Nov 30, 2015
Magnetic Origami

Magnetic devices made from the same thin film and subjected to the same electric excitation switch opposite to each other due to their different shape.

The magic about the art of paper folding is that from the same sheet of paper one can create so many different objects. Unfortunately, the functionality of such paper artifacts resides only in the human imagination. The possibility to manufacture real functional objects following the principle of Origami would make engineering a child’s play. 

In this spirit, we propose a technologically relevant concept addressing magnetic data storage: the lithographically defined shape of the magnetic object determines its magnetization reversal. Objects with identical composition and subjected to the same electric current undergo different magnetization reversal, due to their different geometry.

The angular momentum required for magnetization reversal is provided by the current induced spin orbit torques. The role of the device geometry is to set the spatial distribution of torque inside the ferromagnet.

In practice, we use Kerr microscopy to examine current driven domain wall motion in Co/AlOx wires with different shapes and orientations on top of a current-carrying Pt layer. The displacement of the domain walls is found to be asymmetric with respect to the angle with the current and nonlinear with respect to the current polarity. Using these insights, we build, from the same perpendicularly magnetized thin film, bipolar switches typically used for memory devices as well as irreversible switches where shape controls the magnetic orientation regardless of the current polarity (Figure1).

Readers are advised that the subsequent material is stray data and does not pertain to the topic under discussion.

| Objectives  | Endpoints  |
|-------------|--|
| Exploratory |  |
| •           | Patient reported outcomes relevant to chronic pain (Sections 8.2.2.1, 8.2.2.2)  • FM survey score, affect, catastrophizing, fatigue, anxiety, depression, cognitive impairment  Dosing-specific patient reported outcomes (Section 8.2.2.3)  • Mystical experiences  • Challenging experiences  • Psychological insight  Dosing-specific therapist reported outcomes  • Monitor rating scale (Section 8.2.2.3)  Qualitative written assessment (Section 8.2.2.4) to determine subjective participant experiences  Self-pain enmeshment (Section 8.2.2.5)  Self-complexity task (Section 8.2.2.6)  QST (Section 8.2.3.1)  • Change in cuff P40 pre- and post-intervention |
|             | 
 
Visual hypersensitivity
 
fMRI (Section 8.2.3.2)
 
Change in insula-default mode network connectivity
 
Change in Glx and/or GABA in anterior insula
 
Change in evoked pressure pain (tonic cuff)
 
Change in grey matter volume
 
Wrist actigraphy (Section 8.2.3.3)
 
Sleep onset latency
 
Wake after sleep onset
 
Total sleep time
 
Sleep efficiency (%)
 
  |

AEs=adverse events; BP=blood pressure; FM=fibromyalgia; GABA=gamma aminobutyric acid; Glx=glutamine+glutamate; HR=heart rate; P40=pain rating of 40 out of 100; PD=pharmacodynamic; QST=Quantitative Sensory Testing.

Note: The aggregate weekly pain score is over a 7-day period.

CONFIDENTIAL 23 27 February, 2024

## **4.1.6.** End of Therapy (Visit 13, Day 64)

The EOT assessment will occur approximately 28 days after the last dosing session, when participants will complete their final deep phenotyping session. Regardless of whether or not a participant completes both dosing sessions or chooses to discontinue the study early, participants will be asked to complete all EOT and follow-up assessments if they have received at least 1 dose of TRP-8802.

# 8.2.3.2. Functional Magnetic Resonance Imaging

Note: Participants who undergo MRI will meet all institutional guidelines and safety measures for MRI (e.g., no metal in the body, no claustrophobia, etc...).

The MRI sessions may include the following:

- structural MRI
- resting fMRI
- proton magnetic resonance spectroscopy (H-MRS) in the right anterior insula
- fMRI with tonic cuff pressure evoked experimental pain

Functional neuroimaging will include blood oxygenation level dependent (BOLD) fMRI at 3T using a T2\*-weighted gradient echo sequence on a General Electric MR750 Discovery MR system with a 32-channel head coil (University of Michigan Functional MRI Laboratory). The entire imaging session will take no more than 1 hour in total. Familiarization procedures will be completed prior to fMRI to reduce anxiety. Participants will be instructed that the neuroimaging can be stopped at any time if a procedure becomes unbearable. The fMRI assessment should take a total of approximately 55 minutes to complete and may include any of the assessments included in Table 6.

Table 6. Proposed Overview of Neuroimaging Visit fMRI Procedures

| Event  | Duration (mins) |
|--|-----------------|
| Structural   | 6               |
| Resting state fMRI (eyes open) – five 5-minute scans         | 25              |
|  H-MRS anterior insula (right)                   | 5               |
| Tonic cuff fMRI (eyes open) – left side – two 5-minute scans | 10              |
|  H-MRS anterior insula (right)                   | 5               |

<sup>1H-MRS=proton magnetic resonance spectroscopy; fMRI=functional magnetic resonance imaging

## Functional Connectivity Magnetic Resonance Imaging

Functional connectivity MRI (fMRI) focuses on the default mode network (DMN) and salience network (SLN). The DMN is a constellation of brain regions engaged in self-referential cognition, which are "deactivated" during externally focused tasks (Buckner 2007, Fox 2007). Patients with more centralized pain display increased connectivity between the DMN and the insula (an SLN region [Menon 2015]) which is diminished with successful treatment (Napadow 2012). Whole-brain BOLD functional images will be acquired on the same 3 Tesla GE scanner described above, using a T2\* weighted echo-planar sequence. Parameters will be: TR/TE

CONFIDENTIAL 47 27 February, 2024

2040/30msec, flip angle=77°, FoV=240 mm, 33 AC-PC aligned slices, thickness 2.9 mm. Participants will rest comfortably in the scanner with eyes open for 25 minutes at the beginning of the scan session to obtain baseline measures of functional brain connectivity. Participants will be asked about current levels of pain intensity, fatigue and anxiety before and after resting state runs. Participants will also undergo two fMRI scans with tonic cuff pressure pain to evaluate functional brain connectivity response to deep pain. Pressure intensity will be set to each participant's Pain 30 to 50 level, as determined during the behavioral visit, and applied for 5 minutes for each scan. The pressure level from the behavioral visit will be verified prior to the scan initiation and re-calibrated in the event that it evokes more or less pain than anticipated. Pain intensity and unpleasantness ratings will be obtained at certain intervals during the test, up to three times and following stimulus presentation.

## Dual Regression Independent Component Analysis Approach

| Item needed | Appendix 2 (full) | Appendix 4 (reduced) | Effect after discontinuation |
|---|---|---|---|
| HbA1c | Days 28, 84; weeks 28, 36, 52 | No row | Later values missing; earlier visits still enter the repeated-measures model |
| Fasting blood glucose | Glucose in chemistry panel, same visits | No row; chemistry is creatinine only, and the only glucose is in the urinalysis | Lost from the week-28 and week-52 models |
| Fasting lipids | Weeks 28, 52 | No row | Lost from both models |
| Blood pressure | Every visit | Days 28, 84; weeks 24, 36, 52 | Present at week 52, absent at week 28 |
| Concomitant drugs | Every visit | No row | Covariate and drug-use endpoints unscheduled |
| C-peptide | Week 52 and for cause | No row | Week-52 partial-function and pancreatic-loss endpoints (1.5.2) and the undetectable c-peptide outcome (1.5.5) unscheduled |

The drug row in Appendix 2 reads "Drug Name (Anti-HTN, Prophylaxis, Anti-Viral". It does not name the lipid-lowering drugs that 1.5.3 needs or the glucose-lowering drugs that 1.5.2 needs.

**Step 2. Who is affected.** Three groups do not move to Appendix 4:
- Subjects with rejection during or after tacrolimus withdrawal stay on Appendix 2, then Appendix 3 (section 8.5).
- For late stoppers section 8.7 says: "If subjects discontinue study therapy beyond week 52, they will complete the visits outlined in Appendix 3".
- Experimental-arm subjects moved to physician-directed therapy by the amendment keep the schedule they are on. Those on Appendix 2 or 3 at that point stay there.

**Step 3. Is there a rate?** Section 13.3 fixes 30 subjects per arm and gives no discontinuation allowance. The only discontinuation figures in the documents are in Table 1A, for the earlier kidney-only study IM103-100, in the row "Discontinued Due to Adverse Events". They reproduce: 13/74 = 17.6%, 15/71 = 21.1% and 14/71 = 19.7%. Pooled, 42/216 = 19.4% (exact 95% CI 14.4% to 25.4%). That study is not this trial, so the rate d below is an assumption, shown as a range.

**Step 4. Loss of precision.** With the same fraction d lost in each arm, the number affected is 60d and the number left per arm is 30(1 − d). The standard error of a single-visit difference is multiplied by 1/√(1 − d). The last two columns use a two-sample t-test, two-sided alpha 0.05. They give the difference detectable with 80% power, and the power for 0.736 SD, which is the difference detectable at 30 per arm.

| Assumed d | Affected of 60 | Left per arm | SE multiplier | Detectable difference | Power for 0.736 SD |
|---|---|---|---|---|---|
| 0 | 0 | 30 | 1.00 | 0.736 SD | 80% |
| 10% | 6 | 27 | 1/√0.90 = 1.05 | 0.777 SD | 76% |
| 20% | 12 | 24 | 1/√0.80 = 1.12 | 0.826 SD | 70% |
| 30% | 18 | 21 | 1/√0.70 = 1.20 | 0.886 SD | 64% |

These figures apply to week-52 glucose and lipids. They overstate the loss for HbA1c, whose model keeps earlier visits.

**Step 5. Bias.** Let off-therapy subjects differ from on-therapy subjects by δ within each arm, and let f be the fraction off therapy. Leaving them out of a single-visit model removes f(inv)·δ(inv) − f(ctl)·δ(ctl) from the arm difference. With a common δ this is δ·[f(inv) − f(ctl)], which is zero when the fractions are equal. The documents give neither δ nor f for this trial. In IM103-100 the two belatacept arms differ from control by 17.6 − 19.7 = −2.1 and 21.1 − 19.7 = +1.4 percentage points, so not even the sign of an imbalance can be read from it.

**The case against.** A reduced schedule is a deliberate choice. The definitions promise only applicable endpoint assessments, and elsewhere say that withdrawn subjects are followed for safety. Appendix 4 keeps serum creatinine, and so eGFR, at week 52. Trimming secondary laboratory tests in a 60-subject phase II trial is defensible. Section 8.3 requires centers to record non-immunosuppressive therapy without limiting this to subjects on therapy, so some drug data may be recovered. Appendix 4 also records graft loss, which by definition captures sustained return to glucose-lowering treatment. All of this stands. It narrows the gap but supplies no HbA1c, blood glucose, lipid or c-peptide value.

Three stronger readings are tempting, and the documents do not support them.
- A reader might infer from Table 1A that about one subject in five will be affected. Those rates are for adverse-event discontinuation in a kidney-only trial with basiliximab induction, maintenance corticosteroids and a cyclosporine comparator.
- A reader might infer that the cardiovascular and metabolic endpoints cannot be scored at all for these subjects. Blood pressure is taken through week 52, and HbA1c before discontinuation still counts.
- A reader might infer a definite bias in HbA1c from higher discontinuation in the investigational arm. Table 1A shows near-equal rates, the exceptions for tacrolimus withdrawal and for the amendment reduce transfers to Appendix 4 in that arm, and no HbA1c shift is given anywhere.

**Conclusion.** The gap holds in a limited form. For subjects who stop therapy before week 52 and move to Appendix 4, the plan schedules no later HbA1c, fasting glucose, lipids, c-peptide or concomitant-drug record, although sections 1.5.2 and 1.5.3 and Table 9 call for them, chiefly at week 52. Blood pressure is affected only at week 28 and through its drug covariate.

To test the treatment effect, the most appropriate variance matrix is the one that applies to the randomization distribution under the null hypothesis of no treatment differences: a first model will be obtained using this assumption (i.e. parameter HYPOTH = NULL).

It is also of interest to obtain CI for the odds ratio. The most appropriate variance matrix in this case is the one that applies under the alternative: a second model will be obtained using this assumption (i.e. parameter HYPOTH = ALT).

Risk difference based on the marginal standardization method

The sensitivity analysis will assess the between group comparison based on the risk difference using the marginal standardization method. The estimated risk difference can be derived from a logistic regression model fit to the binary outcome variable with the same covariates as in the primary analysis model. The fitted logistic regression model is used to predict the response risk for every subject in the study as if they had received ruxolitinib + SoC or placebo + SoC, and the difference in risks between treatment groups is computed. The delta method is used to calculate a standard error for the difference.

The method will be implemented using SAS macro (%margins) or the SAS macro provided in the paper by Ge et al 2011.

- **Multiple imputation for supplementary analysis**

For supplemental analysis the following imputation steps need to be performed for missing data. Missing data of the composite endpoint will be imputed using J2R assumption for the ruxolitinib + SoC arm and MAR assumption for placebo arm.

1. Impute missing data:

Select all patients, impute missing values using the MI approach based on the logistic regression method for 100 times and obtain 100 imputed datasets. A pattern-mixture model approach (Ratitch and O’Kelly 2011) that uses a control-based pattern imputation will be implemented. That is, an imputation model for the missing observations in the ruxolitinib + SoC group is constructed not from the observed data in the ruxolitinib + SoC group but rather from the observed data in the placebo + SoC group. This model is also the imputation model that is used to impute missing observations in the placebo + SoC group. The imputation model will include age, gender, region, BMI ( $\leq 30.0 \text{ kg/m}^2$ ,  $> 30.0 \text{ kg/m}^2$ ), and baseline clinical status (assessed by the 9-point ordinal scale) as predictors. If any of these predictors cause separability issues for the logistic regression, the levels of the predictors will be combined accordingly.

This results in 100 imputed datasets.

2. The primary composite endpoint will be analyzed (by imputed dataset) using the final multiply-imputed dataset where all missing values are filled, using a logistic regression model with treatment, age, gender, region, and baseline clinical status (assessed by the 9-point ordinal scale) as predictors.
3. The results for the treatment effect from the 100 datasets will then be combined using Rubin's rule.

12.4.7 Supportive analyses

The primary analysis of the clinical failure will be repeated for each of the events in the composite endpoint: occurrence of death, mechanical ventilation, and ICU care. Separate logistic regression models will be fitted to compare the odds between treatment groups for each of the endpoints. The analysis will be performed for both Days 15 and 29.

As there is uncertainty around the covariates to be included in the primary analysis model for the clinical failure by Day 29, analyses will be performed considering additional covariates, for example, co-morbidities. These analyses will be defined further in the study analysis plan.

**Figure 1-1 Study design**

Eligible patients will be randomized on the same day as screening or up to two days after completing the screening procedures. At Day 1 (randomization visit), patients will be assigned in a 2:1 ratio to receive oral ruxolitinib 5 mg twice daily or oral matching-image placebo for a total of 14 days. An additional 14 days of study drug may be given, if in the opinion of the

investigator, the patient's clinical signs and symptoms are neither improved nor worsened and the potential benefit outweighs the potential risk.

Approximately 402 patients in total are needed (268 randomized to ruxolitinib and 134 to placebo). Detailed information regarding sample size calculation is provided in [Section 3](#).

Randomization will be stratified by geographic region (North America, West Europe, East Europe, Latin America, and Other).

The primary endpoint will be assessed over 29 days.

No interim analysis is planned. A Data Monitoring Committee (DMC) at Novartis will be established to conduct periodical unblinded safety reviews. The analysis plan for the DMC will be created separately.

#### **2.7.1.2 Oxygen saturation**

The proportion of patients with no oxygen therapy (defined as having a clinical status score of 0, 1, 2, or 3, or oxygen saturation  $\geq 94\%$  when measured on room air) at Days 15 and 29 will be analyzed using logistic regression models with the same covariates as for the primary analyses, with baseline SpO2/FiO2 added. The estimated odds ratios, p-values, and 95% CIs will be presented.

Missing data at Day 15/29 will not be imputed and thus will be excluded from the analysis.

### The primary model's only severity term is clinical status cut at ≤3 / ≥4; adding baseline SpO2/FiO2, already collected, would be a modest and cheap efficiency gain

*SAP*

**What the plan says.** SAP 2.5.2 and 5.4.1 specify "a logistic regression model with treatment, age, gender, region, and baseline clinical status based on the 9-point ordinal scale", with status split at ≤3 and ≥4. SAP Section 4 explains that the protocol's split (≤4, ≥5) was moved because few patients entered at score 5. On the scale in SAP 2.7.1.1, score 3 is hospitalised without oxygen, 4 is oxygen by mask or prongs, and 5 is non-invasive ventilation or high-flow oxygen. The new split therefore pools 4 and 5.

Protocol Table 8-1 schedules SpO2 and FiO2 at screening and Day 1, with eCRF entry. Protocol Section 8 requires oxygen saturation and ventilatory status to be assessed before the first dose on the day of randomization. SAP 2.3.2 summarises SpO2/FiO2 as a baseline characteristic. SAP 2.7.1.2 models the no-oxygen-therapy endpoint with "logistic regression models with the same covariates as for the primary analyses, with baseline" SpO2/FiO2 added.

Since this method is generic for angular momentum transfer by in-plane current, it can be used with a wide variety of materials, ranging from simple heavy-metals to topological insulators. Last but not least, the concept of geometric switching enables the design of magnetic devices whose functionality is fully determined by the choice of their lithographic shape, the simplest and most flexible step in the fabrication process.

http://www.nature.com/nnano/journal/vaop/ncurrent/full/nnano.2015.252.html

 

 

Fig.1. Geometric magnetization reversal. (A) Bipolar switching of “u” shaped devices. The first row contains an SEM image of the magnetic structure sitting on top of the much wider rectangular Pt electrode (not visible). The subsequent differential Kerr images correspond to the initial magnetic state of the devices (bright-down; dark-up). The second row of images corresponds to the final magnetic configuration of the devices after the injection of 8 pulses (4.4ns at j = 1.87·1012 A/m2). The electric current is indicated by black arrows. The comparison of the initial and final images, confirms that the two objects behave as bipolar switches with reversed polarity (B) Switching of “s” shaped devices. The first row contains an SEM image of the magnetic structure, followed by the differential Kerr images of the initial state. The images on the second row illustrate the final state produced by the injection of 8 current pulses (5ns at j = 1.87·1012 A/m2).  While one of the objects only switches up, independently of the current, the other object only switches down.

 

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